Still, even without removing the embargo, the relaxation of requirements under the current people-to-people regime has already expanded the volume of travel by Americans to Cuba substantially and has greatly broadened the options for ways to travel to Cuba that are open to Americans.
Cuba will no doubt continue to be one of the biggest stories in travel for a long time to come. Stay tuned.
Apple Leisure Group Cuts Business Ties to Trump
In July after the Republican frontrunner for the presidential nomination made a series of derogatory statements about the generic category of “Mexicans,” the Apple Leisure Group, one of America’s largest travel companies announced that it would no longer do business with companies owned by Donald Trump.
It had only been a couple of years since ALG was acquired by Bain Capital, and investment company made famous because one of its founding partners, Mitt Romney, was the Republican presidential nominee on 2012. But ALG CEO Alex Zozoya, himself a Mexican, said it would be “almost unethical and immoral” for his company to continue to do business with someone who was publicly insulting Mexicans as a group.
The decision was “not political,” said Zozaya. “This is just a business decision because certainly these open remarks are really upsetting a lot of people. And we won’t support them and we will do anything in our power to support the feeling of our own people and our partners and friends. That’s the approach we’re taking.”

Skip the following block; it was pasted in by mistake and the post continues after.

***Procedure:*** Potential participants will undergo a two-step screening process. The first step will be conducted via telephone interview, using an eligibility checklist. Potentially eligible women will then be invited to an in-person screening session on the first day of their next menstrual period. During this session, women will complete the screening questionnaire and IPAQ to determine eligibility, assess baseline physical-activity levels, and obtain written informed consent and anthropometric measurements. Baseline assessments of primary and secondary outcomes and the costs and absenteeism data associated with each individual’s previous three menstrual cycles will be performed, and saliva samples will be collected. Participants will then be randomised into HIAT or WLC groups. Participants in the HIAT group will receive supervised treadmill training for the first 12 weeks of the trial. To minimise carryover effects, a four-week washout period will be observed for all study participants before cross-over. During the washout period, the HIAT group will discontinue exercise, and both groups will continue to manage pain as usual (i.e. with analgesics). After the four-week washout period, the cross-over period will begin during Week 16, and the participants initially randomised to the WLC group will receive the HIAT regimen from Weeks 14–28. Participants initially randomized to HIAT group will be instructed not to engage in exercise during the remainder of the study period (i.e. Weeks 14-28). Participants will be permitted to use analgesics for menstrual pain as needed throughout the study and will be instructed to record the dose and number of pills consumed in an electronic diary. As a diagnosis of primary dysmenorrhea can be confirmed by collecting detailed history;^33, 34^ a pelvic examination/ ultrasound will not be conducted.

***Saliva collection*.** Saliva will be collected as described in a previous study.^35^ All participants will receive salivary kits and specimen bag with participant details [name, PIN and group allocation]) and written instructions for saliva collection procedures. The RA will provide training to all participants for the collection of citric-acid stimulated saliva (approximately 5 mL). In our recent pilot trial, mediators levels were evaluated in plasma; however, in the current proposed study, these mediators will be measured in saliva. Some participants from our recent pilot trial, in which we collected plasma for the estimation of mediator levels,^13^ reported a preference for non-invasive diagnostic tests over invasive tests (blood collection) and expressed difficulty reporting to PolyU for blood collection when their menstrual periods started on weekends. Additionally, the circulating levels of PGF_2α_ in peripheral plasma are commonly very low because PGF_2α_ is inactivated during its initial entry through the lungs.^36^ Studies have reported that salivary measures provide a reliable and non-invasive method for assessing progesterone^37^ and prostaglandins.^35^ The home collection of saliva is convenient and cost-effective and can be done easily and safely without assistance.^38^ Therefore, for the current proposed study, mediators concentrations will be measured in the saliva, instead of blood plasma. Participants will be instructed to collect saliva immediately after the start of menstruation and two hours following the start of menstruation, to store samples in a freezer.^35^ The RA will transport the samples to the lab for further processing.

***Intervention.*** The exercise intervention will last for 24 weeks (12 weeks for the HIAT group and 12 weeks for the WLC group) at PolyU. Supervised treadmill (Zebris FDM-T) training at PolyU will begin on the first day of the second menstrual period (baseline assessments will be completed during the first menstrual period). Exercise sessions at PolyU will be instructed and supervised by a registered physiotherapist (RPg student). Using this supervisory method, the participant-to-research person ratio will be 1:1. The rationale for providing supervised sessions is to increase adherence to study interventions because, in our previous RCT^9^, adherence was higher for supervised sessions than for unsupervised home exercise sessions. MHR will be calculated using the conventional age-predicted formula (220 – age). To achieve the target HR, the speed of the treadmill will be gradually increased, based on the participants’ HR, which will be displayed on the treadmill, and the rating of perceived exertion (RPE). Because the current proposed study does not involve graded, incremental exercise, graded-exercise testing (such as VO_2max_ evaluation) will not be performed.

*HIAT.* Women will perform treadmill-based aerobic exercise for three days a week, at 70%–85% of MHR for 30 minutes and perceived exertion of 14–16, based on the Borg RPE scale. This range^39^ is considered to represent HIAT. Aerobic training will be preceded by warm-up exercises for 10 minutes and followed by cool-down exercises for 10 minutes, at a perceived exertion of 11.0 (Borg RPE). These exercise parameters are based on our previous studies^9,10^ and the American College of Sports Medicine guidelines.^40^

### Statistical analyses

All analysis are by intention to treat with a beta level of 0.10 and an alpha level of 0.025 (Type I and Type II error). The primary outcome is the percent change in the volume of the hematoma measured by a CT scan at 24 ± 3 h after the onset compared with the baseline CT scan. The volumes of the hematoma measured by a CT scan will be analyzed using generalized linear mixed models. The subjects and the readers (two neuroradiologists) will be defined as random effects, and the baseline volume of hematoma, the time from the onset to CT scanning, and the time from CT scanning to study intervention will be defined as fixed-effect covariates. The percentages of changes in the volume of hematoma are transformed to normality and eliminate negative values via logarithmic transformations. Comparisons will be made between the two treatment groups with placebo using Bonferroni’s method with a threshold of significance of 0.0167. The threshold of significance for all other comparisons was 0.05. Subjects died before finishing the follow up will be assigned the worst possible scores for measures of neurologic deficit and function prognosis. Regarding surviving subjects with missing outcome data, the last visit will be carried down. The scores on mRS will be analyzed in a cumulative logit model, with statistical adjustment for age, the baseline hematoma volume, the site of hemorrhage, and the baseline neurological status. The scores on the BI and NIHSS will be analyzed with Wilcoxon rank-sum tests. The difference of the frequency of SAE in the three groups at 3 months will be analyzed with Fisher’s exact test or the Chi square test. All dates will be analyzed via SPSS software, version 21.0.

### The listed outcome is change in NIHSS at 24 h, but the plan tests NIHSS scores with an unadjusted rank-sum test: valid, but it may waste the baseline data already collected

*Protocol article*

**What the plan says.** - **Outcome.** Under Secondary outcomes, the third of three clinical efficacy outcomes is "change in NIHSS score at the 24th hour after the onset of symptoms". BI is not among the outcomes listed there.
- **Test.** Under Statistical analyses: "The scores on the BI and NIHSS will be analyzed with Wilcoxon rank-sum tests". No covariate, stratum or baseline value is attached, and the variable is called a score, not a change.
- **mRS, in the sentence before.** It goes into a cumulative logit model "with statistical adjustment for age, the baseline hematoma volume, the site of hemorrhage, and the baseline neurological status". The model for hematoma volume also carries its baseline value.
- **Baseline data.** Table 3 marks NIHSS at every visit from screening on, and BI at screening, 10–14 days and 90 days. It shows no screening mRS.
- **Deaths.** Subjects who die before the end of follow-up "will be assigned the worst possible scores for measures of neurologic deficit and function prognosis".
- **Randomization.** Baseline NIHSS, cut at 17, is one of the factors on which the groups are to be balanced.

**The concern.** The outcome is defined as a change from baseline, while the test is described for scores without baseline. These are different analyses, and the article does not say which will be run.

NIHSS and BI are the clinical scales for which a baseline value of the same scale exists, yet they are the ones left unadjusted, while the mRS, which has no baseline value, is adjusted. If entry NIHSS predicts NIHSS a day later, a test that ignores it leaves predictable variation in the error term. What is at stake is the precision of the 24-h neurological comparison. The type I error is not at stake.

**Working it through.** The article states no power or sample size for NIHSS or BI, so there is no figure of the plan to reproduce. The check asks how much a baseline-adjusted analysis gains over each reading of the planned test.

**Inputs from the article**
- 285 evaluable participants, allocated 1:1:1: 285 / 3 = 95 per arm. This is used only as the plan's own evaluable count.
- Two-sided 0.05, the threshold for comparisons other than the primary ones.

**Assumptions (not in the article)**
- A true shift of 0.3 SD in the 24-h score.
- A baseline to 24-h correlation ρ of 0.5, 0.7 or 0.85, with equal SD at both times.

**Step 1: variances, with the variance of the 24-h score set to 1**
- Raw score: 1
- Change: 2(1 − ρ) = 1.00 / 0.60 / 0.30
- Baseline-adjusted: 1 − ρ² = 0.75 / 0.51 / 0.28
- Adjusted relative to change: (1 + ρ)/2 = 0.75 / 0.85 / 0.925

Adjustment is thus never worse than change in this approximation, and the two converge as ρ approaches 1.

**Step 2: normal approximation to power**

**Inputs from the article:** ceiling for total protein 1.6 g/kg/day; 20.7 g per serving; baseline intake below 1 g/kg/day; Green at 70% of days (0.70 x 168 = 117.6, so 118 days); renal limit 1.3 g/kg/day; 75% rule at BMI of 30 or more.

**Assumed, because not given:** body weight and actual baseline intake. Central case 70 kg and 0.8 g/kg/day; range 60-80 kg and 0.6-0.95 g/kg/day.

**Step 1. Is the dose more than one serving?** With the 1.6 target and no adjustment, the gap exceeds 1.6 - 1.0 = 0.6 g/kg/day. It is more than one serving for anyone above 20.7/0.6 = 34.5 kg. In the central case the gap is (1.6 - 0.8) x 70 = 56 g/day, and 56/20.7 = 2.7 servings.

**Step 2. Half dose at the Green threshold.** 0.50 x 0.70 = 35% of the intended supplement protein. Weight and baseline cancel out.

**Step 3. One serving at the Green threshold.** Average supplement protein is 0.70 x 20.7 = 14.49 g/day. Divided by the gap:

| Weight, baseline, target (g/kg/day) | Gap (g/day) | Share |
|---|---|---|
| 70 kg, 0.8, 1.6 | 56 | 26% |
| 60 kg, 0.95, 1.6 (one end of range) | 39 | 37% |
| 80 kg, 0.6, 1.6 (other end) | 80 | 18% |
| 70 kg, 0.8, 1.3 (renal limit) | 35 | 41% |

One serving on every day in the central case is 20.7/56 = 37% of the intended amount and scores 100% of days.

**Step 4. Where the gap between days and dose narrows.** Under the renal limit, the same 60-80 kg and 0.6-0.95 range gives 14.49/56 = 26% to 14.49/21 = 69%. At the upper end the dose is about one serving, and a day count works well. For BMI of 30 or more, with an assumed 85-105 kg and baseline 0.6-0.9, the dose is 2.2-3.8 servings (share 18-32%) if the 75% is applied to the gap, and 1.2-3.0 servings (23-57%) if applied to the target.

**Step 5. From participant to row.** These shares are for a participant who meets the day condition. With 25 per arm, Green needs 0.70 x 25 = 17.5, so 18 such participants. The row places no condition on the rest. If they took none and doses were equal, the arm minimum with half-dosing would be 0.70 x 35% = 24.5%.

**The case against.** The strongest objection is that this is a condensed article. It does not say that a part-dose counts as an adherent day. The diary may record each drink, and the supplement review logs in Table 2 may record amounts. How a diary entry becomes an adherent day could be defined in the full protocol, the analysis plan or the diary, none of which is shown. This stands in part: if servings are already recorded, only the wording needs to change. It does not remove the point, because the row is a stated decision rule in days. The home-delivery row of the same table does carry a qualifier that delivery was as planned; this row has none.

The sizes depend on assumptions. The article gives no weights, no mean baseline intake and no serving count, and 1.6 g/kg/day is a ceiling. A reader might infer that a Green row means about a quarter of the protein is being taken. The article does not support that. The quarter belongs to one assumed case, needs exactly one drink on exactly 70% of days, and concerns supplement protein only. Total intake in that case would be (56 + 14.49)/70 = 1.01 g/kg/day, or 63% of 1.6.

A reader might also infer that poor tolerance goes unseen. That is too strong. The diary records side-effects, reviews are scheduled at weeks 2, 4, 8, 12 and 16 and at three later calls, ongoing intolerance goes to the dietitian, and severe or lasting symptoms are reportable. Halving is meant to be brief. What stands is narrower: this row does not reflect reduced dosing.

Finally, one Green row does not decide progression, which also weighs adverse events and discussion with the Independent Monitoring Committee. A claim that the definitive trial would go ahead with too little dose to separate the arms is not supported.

Zozaya said the decision was not an action against Trump but something “we can for ourselves, to be congruent with our principles and consistent with our business partners. That involves the Mexican government, the Mexican people, the Mexican banks, the Mexican entrepreneurs and businessmen, and our labor force in Mexico. Just in Mexico we have more than 10,000 employees.”
Russian Airliner Crashes in Egypt
Bad news came in bunches toward the end of the year as if all the horrible incidents were racing to get in before year’s end. On Oct. 31 a Russian airliner crashed in Egypt. As of this writing it is still controversial what brought the plane down. The Egyptians are saying it could not have been a terrorist bombing. The Russians are saying it was. ISIS claims responsibility. All have their reasons for saying what they are saying. If it is terrorism, obviously it hurts Egypt’s reputation as a safe destination and thereby deals another blow to that country’s beleaguered industry, which feeds a large proportion of its population and has taken far more than its share of hits in recent years.
Russia would surely rather it be Egypt’s fault than faulty Russian technology or homegrown terrorism. ISIS, of course, would gladly claim “responsibility” for anything horrible and disruptive, enhancing its image of power and furthering the effects of its acts of terrorism. We may never know the truth of what brought down the plane, but we do know the damage it has done to an already suffering travel industry.
Russian planes are no longer flying to Egypt, and Russians were some of the most intrepid tourists in Egypt, who kept visiting even when people from almost all other countries stayed away.
Peter Long, the chairman of TUI, possibly the largest travel company in the world, said the Egyptian resort town Sharm el-Sheikh is now “a ghost town” and TUI canceled its flights to the area as well, though it has taken a huge loss for doing so.